PELHAM MANOR, N.Y. -- The next phase of BP’s growth plan may be as hard to miss as the backlit red, white and blue awning of the newly opened Amoco gas station in Pelham Manor, a leafy suburb of New York City.
This site is the sixth in the nation—all in New York and New Jersey—to bring back Amoco, a brand BP packed into obscurity 12 years ago. The resurrection of Amoco, announced in October 2017, provides BP with another way to sell gas in markets already saturated with its namesake brand’s stations, said Rick Altizer, senior vice president of sales and marketing for Houston-based BP.
“In urban areas like Pelham Manor, it’s very competitively dense, and we have people who bring us packages of sites that are very near BP sites,” he told CSP Daily News. “This allows us to reflect that density and still keep BP growing.”
Altizer described the Pelham Manor site as a BP skinned with Amoco trade dress. The fuel slate—three grades of gasoline with BP’s Invigorate additive—is the same, as is the configuration and the technology, he said.
With the reintroduction of Amoco, BP is also offering a new Amoco “to go” retail image. Otherwise, the caliber and assortment of goods is typical of the lineup at a BP-branded site, Altizer said. He declined to reveal the cost of converting the Pelham Manor location, which formerly had a different fuel brand. “It’s a rebranding package competitive with what it would cost a competitor of BP,” he said.
The only BP-Amoco connections drawn for customers are the station’s acceptance of BP credit cards and the BP loyalty program. “Inside, you’d know we still accepted the BP branded card,” said Altizer.
Reintroducing the brand has thus far been a site-level endeavor, with a reliance on the logo and other trade-dress elements as the attention-getters. An umbrella marketing campaign could come down the road as the brand gains scale, said Altizer.
“We’ve done some consumer research here at the site, and there’s a lot of people who still remember Amoco,” he said. The brand extends back 105 years, and once adorned 9,000 stations in the United States. But BP retired it in 2000, two years after merging with the chain’s parent.
Altizer noted that BP and the reborn Amoco are meant to be different only in name; one is not intended to be a secondary option and the other the premium choice. “The two brands are very much positioned the same with consumers, both perceived as high-quality products,” he said.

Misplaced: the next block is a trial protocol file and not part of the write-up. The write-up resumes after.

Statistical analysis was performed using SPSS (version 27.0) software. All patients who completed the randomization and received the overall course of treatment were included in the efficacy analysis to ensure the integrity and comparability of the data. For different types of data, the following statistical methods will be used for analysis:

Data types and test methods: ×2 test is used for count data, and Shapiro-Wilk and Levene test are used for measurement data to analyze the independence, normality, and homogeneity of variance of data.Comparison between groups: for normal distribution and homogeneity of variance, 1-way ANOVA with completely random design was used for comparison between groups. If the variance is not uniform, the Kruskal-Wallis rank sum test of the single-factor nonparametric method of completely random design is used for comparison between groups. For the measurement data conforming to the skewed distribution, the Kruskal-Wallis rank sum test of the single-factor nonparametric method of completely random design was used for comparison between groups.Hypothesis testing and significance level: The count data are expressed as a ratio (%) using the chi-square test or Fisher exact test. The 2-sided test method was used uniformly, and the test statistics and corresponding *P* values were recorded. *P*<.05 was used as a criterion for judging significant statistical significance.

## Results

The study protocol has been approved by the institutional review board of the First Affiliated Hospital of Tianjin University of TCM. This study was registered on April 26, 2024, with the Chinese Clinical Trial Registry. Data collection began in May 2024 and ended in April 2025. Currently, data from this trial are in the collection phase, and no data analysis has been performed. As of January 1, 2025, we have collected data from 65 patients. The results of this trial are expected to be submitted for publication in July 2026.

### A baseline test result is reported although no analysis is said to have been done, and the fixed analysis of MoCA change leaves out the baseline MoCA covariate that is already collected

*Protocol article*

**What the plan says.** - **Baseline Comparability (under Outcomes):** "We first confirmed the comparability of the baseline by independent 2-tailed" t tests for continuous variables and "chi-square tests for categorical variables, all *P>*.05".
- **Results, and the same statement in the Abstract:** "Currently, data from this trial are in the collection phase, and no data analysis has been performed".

The preopening research revealed that the clientele of BP and the expected following for Amoco will likely be indistinguishable.
Four more Amoco units are in the permitting stage, with the next unit slated to open in Chicago. Other stores are planned for the Carolinas. Altizer declined to divulge an expansion target for the Amoco brand, saying, “we’ll be opportunistic.”
“We’re in the prototyping phase right now,” he said. “We’re taking a measured approach.”
The embrace of Amoco as a second brand is part of a growth acceleration that also calls for opening more BP-branded stations in other countries, particularly Mexico, and expanding BP’s c-store brand, ampm, on the West Coast.
BP recently opened its first new-to-industry ampm site—a 3,100-square foot location in Sacramento, Calif.—in more than 12 years. This marks the 1,000th ampm for BP; in 2012 the company decided to focus the franchise, known for its fresh sandwiches, bakery and coffee, exclusively in the Western United States.
Altizer said the growth initiatives unfolding at the edges of the United States—the revival of Amoco on the East Coast, the opening of 1,500 sites in Mexico and the renewed attention to ampm in California—could eventually come together mid-nation.